In particularly useful multicolor diffusion transfer systems, multicolor transfer images are obtained by exposing a photosensitive element, sometimes referred to as a "negative component", comprising a plurality of light-sensitive silver halide emulsions, each having a dye developer of appropriate color associated therewith in the same or in an adjacent layer; developing this exposed element with a processing composition to form imagewise distributions of each diffusible dye developer as a function of development; and transferring these imagewise distributions, at least in part, by diffusion, to a superposed image-receiving layer, sometimes referred to as a "positive component", comprising at least a dyeable stratum to provide the multicolor transfer image. The negative and positive components initially may be carried on separate supports which are brought together during processing and thereafter separated, or they may be retained together as an integral negative-positive reflection print. Alternatively, they may initially comprise a unitary structure, e.g., integral negative-positive film units wherein the negative and positive components are part of a photosensitive laminate or they may otherwise be physically retained together in superposed relationship prior to, during and after image formation. (Procedures for forming such film units wherein the positive and negative components are temporarily laminated together prior to exposure are described, for example, in U.S. Pat. No. 3,652,281 to Albert J. Bachelder and Frederick J. Binda and in U.S. Pat. No. 3,652,282 to Edwin H. Land, both issued Mar. 28, 1972.) IN such instances, the positive component is not removed from the negative component for viewing purposes. Such film units further include means for providing a reflecting layer between the dyeable stratum and the negative component in order to mask effectively the silver images formed as a function of development of the silver halide layers and also to mask image dye developers which are not transferred, thereby providing a background, preferably white, for viewing the color image formed in the dyeable stratum, without separation, by reflected light. This reflecting layer may comprise a preformed layer of a reflecting agent included in the film unit or the reflecting agent may be provided after photoexposure, e.g., by including the reflecting agent in the processing composition. The dye transfer image is then viewable through a dimensionally stable protective layer or support. Most preferably another dimensionally stable layer or support, which may be transparent or opaque, is positioned on the opposed surface of the layers so that the aforementioned layers are between a pair of dimensionally stable layers or support members, one of which is transparent to permit viewing therethrough of the color transfer image. A rupturable container of known description contains the requisite processing composition and is adapted upon application of pressure to release its contents for development of the exposed film unit, e.g., by distributing the processing composition in a substantially uniform layer between a pair of predetermined layers. In film units of the preferred embodiment, a processing composition containing a white pigment is distributed between the dyeable stratum and the negative component to provide the light-reflecting layer.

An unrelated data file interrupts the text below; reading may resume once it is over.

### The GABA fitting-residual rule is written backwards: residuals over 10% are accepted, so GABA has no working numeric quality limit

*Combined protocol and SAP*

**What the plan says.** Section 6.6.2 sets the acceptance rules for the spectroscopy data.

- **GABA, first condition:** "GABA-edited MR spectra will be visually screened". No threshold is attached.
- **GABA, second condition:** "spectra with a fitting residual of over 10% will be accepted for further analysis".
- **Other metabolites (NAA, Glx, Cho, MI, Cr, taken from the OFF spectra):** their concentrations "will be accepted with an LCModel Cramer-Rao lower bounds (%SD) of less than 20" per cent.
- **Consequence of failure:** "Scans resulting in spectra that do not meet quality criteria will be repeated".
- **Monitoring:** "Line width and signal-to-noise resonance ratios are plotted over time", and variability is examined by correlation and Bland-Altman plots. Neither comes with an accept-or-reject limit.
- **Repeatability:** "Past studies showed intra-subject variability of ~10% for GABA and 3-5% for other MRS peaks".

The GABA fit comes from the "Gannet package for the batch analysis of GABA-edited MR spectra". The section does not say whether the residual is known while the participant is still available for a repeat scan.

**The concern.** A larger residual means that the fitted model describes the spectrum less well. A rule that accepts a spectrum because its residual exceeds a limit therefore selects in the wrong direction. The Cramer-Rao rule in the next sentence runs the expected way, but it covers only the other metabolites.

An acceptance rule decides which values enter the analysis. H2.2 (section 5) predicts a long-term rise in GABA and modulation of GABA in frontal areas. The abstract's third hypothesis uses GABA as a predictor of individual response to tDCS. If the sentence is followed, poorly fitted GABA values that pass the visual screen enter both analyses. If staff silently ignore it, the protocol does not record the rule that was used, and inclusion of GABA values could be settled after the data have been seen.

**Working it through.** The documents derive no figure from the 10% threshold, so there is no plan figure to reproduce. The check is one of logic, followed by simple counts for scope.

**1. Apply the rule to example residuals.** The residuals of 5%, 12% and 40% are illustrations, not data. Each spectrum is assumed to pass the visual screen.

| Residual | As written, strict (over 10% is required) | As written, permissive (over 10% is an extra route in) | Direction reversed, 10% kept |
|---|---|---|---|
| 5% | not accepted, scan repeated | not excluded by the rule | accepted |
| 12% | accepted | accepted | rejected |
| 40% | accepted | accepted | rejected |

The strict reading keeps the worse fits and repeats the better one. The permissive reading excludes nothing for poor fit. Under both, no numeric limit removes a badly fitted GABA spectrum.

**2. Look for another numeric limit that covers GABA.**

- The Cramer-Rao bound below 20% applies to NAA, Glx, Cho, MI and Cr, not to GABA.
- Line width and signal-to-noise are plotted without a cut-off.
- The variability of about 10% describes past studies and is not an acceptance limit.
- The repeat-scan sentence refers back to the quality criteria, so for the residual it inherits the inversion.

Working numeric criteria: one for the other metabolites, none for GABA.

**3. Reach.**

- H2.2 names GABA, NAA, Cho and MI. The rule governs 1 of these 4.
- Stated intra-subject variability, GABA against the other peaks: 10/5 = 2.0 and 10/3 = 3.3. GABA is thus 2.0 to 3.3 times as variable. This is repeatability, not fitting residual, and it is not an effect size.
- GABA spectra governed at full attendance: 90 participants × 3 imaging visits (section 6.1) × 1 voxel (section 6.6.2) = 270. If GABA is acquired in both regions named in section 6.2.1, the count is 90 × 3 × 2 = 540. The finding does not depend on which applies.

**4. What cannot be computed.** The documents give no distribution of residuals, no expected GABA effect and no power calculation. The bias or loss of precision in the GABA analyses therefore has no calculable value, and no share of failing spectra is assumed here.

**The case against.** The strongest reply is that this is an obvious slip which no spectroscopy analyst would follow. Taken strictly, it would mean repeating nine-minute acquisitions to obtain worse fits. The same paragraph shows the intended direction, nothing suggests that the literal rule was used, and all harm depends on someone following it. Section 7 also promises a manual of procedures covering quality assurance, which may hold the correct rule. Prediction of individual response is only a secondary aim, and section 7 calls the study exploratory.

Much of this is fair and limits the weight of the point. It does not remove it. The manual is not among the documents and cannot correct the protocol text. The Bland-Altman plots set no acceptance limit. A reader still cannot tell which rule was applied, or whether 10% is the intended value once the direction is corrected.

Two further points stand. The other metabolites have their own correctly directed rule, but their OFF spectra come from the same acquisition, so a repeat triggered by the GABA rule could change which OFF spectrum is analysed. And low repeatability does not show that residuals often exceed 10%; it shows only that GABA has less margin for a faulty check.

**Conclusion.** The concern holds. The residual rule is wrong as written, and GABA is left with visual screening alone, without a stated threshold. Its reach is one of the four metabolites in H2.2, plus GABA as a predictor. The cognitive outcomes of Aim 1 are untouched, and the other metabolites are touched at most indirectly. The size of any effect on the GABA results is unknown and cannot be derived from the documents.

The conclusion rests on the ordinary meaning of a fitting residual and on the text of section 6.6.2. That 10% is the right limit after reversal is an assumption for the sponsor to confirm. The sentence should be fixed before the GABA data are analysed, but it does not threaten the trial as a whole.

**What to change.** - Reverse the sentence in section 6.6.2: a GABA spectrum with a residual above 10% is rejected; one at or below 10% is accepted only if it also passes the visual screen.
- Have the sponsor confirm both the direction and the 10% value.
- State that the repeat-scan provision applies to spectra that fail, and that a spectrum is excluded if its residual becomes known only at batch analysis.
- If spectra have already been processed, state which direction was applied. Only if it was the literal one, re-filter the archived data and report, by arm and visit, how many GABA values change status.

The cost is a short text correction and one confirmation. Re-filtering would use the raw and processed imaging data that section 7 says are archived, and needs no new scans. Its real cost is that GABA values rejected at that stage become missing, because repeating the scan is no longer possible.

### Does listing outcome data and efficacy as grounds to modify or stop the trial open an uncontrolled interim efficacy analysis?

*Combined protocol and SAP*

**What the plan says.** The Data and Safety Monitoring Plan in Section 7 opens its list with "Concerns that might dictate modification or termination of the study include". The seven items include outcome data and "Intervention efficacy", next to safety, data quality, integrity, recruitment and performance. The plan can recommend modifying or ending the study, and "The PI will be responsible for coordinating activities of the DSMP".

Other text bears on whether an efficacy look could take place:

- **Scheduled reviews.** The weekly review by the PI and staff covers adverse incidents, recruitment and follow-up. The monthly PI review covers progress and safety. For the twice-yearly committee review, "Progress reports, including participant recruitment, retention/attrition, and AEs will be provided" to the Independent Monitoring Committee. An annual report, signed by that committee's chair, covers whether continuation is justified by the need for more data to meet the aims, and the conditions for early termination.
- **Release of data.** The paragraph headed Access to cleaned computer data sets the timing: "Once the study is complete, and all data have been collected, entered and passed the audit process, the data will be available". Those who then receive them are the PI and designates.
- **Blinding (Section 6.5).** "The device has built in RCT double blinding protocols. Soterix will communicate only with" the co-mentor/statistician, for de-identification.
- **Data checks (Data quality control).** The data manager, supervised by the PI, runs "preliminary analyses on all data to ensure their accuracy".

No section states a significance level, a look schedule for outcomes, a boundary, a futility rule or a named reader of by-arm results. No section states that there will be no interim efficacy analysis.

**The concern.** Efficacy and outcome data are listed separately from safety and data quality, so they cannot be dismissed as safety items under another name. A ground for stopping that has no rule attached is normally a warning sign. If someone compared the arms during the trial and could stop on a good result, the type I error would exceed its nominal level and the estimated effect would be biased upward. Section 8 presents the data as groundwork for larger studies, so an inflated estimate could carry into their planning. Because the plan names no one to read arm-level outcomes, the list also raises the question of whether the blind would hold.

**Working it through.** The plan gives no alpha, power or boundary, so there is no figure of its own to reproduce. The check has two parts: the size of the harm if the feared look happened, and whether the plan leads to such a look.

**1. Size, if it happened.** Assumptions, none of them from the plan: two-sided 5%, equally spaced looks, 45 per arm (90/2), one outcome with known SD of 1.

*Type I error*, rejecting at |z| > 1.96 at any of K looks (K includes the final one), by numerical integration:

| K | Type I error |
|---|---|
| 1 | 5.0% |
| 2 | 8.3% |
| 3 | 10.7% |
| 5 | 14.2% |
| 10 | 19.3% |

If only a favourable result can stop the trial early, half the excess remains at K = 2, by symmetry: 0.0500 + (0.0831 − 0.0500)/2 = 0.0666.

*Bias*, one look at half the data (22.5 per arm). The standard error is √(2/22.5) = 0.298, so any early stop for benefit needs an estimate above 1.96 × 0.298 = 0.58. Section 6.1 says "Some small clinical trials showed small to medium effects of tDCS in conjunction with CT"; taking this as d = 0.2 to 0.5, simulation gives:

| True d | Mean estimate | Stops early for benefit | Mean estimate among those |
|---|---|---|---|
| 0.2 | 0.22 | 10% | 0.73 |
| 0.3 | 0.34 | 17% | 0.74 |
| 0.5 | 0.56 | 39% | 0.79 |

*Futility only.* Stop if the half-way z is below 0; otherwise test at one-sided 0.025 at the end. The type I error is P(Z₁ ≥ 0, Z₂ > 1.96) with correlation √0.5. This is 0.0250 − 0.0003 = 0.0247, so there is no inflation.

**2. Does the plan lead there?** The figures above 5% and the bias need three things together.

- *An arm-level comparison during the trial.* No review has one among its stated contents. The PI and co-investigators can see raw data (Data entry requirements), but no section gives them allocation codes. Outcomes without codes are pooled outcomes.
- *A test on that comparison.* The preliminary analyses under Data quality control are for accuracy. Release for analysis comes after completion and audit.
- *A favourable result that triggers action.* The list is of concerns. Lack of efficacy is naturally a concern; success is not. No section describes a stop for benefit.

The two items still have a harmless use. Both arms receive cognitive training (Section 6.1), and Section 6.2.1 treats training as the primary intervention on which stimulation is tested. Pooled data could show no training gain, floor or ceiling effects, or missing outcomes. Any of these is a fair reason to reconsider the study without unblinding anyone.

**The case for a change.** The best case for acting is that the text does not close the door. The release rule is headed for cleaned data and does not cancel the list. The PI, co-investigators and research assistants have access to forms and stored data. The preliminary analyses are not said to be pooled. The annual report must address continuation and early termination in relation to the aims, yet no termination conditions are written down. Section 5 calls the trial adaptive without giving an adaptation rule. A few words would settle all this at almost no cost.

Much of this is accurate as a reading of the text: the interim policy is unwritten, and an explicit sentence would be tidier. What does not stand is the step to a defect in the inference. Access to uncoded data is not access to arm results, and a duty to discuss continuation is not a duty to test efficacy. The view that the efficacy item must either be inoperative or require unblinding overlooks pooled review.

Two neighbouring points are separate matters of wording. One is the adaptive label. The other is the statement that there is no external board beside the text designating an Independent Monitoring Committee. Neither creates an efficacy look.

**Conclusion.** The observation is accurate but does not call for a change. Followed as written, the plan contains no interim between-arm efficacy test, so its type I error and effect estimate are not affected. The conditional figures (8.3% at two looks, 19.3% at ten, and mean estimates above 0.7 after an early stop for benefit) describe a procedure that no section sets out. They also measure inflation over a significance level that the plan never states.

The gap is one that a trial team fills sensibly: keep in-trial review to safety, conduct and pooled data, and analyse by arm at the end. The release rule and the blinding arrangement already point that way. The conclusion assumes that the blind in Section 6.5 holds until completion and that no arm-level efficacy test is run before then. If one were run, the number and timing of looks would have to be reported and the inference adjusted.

In lieu of having the light-reflecting pigment in the processing composition, the light-reflecting pigment used to mask the photosensitive strata and to provide the requisite background for viewing the color transfer image formed in the receiving layer may be present initially in whole or in part as a preformed layer in the film unit. As an example of such a preformed layer, mention may be made of that disclosed in U.S. Pat. No. 3,615,421 issued Oct. 26, 1971 and in U.S. Pat. No. 3,620,724 issued Nov. 16, 1971, both in the name of Edwin H. Land. The reflecting agent may be generated in situ as is disclosed in U.S. Pat. Nos. 3,647,434 and 3,647,435, both issued Mar. 7, 1972 to Edwin H. Land.
The image-receiving layer may comprise one of the materials known in the art, such as polyvinyl alcohol, gelatin, etc. It may contain agents adapted to mordant or otherwise fix the transferred image dye(s). Preferred materials comprise polyvinyl alcohol or gelatin containing a dye mordant such as poly-4-vinylpyridine, as disclosed in U.S. Pat. No. 3,148,061, issued Sept. 8, 1964 to Howard C. Haas. If the color of the transferred image dye(s) is affected by changes in pH, the pH of the image layer may be adjusted to provide a pH affording the desired color.
In the various color diffusion transfer systems which have previously been described and which employ an aqueous alkaline processing fluid, it is well known to employ an acid-reacting reagent in a layer of the film unit to lower the environmental pH following substantial dye transfer in order to increase the image stability and/or to adjust the pH from the first pH at which the image dyes are diffusible to a second (lower) pH at which they are not. For example, the previously mentioned U.S. Pat. No. 3,415,644 discloses systems wherein the desired pH reduction may be effected by providing a polymeric acid layer adjacent the dyeable stratum. These polymeric acids may be polymers which contain acid groups, e.g., carboxylic acid and sulfonic acid groups, which are capable of forming salts with alkali metals or with organic bases; or potentially acid-yielding groups such as anhydrides or lactones. Preferably the acid polymer contains free carboxyl groups. Alternatively, the acid-reacting reagent may be in a layer adjacent the silver halide most distant from the image-receiving layer, as disclosed in U.S. Pat. No. 3,573,043 issued Mar. 30, 1971 to Edwin H. Land. Another system for providing an acid-reacting reagent is disclosed in U.S. Pat. No. 3,576,625 issued Apr. 27, 1971 to Edwin H. Land.